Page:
May 17, 2011 By Eric Russell
Nine communities will split $2.3 million in funds from the Federal Aviation Administration to make various improvements to their local airports, members of Maine’s congressional delegation announced.
Hancock County-Bar Harbor Airport in Trenton will receive the biggest share – $650,000 – to purchase snow removal equipment and runway markers. Bangor International Airport will get $451,000 to rehabilitate its apron and maintain structural integrity of the pavement.
“Because airports are so important to communities and businesses, these projects hold positive, long-term economic benefits for the regions they serve,” said U.S. Rep. Mike Michaud, a member of the House Transportation and Infrastructure Committee.
“These FAA grants will help these small airports make the necessary upgrades and developments to improve their air travel services and safety,” added U.S. Sens. Olympia Snowe and Susan Collins in a joint statement.
Other grants to be awarded include:
$43,700 to the town of Carrabassett Valley to rehabilitate the runway at the Sugarloaf Regional Airport.
$80,800 to the city of Old Town to rehabilitate the runway at the Old Town Municipal Airport.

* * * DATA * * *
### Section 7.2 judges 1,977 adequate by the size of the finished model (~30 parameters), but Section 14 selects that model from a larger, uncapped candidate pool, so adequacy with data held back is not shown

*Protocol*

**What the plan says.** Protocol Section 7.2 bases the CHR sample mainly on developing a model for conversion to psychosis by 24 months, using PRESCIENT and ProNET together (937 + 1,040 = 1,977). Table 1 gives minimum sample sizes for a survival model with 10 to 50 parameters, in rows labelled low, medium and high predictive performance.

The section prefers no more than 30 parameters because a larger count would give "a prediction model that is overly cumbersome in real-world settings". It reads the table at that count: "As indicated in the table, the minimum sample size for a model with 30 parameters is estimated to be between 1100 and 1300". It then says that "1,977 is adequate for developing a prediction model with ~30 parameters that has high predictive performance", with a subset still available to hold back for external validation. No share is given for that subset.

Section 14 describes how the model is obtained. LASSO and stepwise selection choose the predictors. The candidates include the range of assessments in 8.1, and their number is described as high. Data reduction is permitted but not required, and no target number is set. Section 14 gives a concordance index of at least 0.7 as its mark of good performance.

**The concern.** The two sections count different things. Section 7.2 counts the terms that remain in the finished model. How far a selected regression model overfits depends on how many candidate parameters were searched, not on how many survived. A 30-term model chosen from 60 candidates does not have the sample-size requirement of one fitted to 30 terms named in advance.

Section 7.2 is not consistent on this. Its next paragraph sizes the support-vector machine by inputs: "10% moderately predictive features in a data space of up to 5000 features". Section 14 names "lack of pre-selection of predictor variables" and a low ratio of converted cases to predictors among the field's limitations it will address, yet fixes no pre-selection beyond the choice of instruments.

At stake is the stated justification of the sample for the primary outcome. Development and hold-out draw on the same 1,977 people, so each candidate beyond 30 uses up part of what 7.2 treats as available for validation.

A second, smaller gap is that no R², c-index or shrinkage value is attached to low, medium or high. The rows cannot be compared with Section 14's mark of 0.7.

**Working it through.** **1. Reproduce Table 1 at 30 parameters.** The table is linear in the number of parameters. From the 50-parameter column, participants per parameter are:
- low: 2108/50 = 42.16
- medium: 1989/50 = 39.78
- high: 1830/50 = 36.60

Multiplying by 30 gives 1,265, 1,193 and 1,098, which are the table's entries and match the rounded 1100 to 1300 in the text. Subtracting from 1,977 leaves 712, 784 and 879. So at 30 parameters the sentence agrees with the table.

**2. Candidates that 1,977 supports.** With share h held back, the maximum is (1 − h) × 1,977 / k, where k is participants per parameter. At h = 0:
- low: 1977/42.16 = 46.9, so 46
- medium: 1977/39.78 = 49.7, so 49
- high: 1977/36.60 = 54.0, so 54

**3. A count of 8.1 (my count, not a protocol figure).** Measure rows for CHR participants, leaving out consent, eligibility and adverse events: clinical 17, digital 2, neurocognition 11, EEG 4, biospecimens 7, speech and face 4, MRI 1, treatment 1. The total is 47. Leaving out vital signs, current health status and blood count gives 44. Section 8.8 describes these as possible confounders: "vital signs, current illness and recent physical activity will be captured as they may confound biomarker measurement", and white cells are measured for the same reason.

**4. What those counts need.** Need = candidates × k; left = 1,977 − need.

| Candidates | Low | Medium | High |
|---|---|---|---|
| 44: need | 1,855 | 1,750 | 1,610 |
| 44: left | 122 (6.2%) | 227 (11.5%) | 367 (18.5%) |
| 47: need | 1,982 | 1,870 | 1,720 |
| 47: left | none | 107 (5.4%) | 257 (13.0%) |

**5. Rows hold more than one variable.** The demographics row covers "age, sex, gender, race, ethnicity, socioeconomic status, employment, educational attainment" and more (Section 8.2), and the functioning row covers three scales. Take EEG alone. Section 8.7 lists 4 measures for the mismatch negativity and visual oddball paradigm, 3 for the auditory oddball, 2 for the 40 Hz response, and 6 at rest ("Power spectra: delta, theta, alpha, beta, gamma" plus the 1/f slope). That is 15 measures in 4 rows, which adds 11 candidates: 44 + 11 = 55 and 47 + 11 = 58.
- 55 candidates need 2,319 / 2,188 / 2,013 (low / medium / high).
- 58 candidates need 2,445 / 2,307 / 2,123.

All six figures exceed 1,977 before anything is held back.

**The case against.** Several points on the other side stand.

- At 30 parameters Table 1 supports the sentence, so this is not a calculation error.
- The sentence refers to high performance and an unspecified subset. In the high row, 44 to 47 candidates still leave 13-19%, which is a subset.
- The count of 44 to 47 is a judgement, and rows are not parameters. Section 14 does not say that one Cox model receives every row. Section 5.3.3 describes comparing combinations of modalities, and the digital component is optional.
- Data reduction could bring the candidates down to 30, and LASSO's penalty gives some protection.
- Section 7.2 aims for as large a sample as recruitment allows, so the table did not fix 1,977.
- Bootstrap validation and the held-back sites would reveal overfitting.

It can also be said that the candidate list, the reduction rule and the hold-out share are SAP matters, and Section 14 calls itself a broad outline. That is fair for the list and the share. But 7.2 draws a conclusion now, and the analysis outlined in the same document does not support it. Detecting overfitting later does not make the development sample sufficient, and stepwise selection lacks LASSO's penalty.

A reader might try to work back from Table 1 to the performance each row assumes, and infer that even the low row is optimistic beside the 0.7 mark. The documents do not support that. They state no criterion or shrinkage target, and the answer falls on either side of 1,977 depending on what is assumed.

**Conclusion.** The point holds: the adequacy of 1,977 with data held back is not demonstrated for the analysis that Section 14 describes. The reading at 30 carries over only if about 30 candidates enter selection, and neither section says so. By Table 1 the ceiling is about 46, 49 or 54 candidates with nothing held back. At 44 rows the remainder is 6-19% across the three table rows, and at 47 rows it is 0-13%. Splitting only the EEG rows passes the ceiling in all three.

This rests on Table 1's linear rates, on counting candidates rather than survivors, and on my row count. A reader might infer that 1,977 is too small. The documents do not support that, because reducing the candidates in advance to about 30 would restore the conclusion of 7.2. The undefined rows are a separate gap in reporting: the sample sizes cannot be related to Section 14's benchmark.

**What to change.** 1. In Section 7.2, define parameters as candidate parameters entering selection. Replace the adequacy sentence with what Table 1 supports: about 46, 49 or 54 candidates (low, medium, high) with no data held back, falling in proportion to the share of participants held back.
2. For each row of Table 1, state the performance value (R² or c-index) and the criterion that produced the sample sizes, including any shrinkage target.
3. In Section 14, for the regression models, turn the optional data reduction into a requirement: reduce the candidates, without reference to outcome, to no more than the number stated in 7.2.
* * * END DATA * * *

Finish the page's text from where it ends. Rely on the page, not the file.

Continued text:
$81,100 to the town of Lincoln for the design phase of the rehabilitation of a runway at the Lincoln Regional Airport.
$268,500 to the city of Caribou to remove potential obstructions near the runway at the Caribou Municipal Airport.
$461,600 to Knox County to purchase snow removal equipment and make runway repairs at the Knox County Regional Airport.
$67,400 to the town of Norridgewock to install perimeter fencing and remove obstructions at the Central Maine Airport.
$179,200 to the town of Machias to update the airport master plan and identify future needs at the Machias Valley Airport.
The FAA grant funds were approved despite the financial uncertainly of the federal Essential Air Service program, which provides funding to small airports throughout the country, including many in Maine.
In early April, the U.S. House of Representatives voted to adopt a four-year reauthorization of the FAA budget that would eliminate the Essential Air Service program. The U.S. Senate had voted earlier on a bill to keep EAS funding flat and now the two chambers will work on a joint bill in conference committee.
Of the Maine airports that are slated to received FAA improvement grants, only Hancock County-Bar Harbor Airport and Bangor International Airport receive EAS funding. The program was originally established in 1978 as part of airline deregulation to ensure a minimum level of air service to smaller communities that might otherwise lose service because of economic factors.
Source: BANGOR DAILY NEWS